Have you ever noticed that your aches and pains seem to become more bothersome after eating certain foods? That’s because eating a lot of processed foods, or foods that contain higher levels of sugar and saturated fat – you know, like those foods we tend to eat around the holidays – actually can increase inflammation. Once the holidays are over, however, it's important to remember that there are foods you can turn to that have the opposite effect, and actually can help to reduce aches and pains caused by inflammation.
“Foods can do a lot of things for us, one of which is they can act as an anti-inflammatory,” said Blount Memorial registered dietitian Heather Pierce. “For instance, a study published in 2004 found that people who had more omega-3 fats in their diets had fewer inflammatory proteins. Eating fish is a great way to get more omega-3 fats, so try adding tuna, salmon, scallops, sardines, anchovies or other cold-water fish to your meals. Try to aim for two servings per week or more. You could consider talking with your physician about adding a fish oil supplement to your diet, as well,” she said. “Nuts, too, are high in monosaturated fats, which research shows have anti-inflammatory properties. Look to add around one and a half ounces each day of walnuts, almonds or pistachios to get that anti-inflammatory boost,” she added.
Of course, we all should be eating more fruits and vegetables anyway, but they, too, are rich in anti-inflammatory effects. “Fruits and veggies contain potent amounts of antioxidants,” Pierce said. “These aid in our bodies’ natural defense, so try aiming for nine servings a day, which is approximately one cup of raw vegetables or fruits, or half a cup of cooked or canned. Dark red items such as cherries or berries are high in anti-inflammatory properties, as are citrusy foods such as grapefruits, oranges or limes. On the veggie side, leafy greens such as spinach, broccoli and cabbage also are high in anti-inflammatory effects,” she explained. “The fiber contained in beans and whole grains has been shown to reduce a certain inflammatory protein, as well, so try working at least two cups of beans into your diet per week, and aim for whole grains that use the entire grain kernel such as brown rice, oatmeal or quinoa,” she added.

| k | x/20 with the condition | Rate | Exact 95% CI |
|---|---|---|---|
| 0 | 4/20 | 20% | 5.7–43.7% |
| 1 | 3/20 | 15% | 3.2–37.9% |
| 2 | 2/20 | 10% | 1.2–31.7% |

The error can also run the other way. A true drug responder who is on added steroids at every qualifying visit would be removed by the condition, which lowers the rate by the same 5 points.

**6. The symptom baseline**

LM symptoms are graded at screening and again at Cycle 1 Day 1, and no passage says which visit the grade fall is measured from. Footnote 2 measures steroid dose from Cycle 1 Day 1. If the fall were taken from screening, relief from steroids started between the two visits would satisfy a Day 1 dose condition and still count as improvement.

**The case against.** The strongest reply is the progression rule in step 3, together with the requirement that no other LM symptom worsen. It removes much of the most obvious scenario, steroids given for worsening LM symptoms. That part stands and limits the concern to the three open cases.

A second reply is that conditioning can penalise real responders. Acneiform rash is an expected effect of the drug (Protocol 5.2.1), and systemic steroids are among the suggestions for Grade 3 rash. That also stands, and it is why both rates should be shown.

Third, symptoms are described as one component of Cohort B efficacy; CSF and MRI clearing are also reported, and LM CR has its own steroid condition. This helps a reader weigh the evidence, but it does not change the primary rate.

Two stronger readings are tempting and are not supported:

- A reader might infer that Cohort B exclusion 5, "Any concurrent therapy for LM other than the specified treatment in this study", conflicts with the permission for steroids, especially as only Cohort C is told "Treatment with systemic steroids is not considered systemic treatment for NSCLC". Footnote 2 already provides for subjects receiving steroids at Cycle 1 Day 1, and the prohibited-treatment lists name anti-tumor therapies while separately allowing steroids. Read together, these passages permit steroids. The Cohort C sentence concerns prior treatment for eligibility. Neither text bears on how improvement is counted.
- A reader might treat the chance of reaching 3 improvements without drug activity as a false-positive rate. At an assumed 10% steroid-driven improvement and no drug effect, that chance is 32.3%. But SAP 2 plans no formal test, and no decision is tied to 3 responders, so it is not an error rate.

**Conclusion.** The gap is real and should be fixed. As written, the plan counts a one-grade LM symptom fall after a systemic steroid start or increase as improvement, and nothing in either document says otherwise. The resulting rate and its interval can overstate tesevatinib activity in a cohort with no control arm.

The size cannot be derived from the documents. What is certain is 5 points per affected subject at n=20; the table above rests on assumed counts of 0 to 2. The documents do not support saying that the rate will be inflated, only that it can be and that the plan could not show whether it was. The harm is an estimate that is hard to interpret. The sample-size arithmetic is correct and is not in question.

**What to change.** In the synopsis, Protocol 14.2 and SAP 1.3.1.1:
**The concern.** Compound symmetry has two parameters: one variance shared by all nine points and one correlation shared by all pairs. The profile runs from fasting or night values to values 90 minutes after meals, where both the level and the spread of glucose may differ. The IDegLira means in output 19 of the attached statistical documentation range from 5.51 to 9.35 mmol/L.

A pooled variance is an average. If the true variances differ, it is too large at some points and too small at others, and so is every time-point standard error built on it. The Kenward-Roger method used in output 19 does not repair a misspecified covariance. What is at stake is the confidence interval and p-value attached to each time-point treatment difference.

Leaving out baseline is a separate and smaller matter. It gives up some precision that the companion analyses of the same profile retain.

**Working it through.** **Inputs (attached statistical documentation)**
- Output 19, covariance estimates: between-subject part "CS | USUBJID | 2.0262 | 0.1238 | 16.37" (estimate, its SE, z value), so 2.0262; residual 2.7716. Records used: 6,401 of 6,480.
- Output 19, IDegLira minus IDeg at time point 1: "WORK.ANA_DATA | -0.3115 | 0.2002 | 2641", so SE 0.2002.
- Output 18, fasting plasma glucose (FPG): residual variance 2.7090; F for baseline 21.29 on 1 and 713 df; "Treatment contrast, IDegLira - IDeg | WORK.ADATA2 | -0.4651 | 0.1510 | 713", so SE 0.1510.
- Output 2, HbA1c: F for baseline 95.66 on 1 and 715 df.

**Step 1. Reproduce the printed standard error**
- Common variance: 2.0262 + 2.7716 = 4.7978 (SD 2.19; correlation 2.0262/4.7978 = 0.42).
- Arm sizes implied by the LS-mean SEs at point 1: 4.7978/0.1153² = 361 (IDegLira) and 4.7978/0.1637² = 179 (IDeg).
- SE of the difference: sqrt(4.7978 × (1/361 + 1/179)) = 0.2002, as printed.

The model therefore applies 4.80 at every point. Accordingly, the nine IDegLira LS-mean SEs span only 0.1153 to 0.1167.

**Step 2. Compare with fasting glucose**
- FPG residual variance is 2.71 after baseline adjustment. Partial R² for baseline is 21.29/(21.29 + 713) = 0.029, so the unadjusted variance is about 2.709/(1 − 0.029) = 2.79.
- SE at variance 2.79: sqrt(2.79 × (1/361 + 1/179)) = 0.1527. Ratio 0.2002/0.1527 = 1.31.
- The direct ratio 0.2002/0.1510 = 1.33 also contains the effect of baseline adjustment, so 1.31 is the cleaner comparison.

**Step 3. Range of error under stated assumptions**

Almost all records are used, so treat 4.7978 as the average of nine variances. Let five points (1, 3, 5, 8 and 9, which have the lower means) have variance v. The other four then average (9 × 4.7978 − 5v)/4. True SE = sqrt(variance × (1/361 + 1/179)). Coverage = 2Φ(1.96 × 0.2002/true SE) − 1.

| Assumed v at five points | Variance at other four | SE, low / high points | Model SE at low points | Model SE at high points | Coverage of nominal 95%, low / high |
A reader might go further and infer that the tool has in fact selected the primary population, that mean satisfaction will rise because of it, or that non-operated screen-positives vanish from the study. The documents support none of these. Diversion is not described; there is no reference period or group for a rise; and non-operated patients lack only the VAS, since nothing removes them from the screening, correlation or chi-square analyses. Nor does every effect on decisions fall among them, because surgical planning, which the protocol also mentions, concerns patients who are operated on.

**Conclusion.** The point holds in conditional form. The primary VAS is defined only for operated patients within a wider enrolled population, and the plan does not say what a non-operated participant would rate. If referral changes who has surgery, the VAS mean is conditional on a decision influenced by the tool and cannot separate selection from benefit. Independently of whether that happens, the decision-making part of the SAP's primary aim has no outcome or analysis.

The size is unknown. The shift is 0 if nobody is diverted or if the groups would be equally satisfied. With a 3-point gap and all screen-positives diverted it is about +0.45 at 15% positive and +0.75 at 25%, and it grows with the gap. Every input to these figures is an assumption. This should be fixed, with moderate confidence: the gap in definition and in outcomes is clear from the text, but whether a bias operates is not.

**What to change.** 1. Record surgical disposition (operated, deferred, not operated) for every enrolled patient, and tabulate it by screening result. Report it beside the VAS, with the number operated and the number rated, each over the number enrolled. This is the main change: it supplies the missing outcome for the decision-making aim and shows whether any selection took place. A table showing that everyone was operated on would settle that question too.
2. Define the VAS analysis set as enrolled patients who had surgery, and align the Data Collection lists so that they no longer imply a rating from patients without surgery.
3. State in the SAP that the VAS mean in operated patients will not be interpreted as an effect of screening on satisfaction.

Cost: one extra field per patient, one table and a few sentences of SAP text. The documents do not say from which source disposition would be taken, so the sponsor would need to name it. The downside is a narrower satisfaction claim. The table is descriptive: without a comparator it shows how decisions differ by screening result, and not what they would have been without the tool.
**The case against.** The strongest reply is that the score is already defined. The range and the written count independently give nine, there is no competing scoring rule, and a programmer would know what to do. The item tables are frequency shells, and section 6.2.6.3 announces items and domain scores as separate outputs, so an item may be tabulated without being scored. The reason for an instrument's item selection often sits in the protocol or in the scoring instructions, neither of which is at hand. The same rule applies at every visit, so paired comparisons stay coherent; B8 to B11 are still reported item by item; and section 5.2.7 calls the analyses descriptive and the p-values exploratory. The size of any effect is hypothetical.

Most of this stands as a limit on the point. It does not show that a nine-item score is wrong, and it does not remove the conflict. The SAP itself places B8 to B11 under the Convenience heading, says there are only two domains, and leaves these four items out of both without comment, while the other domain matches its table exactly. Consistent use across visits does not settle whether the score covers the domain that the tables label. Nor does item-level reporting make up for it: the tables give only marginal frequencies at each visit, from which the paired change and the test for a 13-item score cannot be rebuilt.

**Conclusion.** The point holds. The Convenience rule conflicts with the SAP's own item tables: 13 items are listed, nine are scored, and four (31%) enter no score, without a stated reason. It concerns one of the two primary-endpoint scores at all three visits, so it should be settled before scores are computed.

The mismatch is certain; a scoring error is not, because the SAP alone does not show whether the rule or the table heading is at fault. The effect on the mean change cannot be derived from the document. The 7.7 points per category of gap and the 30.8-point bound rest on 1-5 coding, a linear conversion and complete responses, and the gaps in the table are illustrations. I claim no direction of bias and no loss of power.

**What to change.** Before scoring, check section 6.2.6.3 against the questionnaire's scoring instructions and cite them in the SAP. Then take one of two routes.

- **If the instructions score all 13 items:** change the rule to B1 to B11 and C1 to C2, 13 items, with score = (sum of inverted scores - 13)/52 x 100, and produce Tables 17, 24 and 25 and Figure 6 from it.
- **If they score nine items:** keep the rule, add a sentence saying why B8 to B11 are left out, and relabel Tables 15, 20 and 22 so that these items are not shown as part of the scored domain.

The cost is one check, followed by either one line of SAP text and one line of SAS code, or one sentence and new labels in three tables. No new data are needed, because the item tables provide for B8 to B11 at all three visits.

Finally, Pierce says, there are elements you can add to foods to help ease inflammation, as well. “Olive oil is loaded with heart healthy fats, as well as a compound called oleocanthal that has similar properties to ibuprofen,” she explained. “Choose extra virgin olive oil since it has less processing involved, and try to get two or three tablespoons per day. Avocado oil and walnut oil are suitable replacements, particularly walnut oil as it has 10 times the amount of omega 3 fats as the extra virgin olive oil,” she said. “You also can gain some anti-inflammatory effects from the spices you use since they have properties that can block our inflammation pathways. The main ones to consider are garlic, which contains a disulfide that can limit inflammation; turmeric and ginger, which each have chemicals that can block two separate inflammation pathways on their own; cayenne pepper, though a little goes a long way; and cinnamon, which is versatile, easy to work with and contains an antioxidant that can help inhibit cell damage,” Pierce said. “You can even combine certain spices and piggyback their anti-inflammatory effects off one another. The main takeaway is that sometimes what we’re eating can make inflammation worse, but with some small adjustments, our foods actually can work on that problem for us,” she added.